Can Books Topple Class Society?: Measuring Capital’s Role in Ascendance of a Bookworm

Ascendance of a Bookworm’s Myne really, really doesn’t like living in a ‘class society’, and this is something which, to put it lightly, has caught on with a significant number of leftist and left-leaning anime fans. In the show, after all, the hardships imposed on the lower classes by feudal society are constantly critiqued, and it’s difficult not to compare them to the forms that class oppression takes in our capitalist society. Yet, this is where the primary contradiction of the show emerges: when it compares its world to ours using Myne’s nature as an isekai protagonist, it almost exclusively notes the ways in which feudal society is dominated by class, implicitly claiming that our society isn’t. In one sense, then, Bookworm is a defense of capitalism, a trend which is quite common in isekai. At the same time, however, Bookworm isn’t made for a feudal audience but a capitalist one, and thus any critique of class society will necessarily serve as a critique of class under capitalism as well. Neither an analysis which views it as strictly anti-capitalist nor one which sees it as deeply pro-capitalism will provide an adequate picture of the series.

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Myne clearly interprets the world she’s reborn into as far worse than the modern Japan she comes from, especially in the series’ early events during which she ignores everything aside from books. Within the narrative, of course, this is primarily because modern Japan has plentiful libraries and millions of books for those who love reading, while a commoner in the late Middle Ages is far from guaranteed to even be literate (ironically, if she’d been reborn in an East Asian nation she’d have had more luck). Yet, this presence of books in the modern world, even for those who are far from rich, marks a better world in itself.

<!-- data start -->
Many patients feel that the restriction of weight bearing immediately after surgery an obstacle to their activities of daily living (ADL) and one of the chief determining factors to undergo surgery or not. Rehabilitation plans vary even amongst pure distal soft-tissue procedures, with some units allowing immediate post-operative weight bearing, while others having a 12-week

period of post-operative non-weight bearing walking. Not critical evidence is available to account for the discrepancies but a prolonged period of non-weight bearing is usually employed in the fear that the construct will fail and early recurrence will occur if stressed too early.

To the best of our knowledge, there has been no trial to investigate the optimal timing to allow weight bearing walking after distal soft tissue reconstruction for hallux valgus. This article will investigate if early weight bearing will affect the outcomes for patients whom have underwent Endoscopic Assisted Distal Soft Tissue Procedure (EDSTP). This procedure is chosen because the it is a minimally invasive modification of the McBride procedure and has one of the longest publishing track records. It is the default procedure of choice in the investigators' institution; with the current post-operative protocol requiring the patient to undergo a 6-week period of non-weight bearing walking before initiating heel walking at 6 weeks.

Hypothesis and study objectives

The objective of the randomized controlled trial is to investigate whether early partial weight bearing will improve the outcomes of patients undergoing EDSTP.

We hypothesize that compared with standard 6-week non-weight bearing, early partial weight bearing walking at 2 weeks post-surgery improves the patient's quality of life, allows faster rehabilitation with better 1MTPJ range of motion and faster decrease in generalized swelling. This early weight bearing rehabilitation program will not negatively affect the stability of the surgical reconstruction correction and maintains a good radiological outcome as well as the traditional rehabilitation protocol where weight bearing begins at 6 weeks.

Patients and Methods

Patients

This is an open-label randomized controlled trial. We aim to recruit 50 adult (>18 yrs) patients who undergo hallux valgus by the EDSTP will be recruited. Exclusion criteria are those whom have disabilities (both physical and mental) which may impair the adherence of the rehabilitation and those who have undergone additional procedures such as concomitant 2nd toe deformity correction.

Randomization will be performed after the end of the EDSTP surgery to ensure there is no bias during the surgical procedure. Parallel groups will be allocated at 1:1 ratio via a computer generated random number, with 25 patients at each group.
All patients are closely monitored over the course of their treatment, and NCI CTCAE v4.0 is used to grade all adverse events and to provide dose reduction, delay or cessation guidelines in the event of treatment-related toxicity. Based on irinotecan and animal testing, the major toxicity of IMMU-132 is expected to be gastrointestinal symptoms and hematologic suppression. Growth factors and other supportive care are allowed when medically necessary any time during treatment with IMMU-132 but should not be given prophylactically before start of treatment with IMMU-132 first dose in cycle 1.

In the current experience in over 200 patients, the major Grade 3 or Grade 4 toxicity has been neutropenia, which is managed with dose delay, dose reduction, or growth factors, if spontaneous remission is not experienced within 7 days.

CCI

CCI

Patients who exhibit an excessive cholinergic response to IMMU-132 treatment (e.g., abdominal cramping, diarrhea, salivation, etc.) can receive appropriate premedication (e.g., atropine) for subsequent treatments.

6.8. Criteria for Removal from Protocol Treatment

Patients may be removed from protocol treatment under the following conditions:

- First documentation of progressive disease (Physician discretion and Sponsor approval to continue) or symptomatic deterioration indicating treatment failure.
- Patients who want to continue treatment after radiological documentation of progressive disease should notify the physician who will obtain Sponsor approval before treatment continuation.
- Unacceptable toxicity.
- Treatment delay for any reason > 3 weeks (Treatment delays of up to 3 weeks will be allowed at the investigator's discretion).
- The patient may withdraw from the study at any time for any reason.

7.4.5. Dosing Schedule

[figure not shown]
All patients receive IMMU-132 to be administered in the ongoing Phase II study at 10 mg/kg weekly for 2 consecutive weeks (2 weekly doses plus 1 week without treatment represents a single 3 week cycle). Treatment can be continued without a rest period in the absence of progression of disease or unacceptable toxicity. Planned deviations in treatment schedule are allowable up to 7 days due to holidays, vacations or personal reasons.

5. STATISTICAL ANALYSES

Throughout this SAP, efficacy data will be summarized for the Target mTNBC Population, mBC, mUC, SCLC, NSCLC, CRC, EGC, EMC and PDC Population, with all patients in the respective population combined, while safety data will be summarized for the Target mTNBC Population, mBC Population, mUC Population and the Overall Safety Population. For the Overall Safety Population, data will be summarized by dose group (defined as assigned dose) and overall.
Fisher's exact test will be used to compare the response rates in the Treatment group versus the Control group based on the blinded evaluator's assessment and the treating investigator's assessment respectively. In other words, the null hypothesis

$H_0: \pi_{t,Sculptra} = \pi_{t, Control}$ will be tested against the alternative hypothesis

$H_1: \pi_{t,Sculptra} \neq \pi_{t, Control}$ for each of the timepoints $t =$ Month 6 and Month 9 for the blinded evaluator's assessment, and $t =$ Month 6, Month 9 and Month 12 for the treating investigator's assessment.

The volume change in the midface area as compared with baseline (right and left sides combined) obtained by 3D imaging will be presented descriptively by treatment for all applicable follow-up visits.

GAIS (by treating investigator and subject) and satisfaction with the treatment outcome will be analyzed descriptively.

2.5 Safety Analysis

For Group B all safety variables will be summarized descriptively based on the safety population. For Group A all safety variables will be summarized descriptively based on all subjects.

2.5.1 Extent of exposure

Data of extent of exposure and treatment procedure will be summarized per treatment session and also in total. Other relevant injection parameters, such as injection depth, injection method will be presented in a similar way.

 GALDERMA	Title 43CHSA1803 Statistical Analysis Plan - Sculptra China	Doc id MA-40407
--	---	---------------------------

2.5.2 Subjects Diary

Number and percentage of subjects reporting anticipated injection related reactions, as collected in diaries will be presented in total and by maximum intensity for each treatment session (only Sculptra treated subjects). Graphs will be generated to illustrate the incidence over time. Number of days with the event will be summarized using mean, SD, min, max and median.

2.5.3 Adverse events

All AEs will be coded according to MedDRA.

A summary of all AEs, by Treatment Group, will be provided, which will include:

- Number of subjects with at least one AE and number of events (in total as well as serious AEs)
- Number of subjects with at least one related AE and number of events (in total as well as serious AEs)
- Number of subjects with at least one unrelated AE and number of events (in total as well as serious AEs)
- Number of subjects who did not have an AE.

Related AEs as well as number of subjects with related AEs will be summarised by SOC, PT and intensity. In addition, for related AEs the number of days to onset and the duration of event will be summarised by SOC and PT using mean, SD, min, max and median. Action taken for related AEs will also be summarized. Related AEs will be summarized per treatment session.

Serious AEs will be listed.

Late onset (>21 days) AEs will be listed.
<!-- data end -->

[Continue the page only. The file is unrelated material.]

Myne’s complaints about the world she’s born into are often against the explicit fact that what they live in is a class society, though perhaps caste would be a more useful term. If you’re born into a noble family, you’ll be a nobleman for life, and there are enshrined legal differences between the various classes which limit what they’re able to do. This stands in marked contrast to our society, where all people are theoretically equal under the law, at least on the basis of their class position. It would be silly to deny that many lack access to books, and that some are illiterate even today, but modern society objectively allows for more reading than feudal society. On its own, this is a fairly neutral point, and while literacy is quite obviously preferable, it’s not the sole fulcrum around which quality of life revolves. However, because Myne, as the protagonist, values books so highly, the lack of them paints our class society as strictly better than theirs.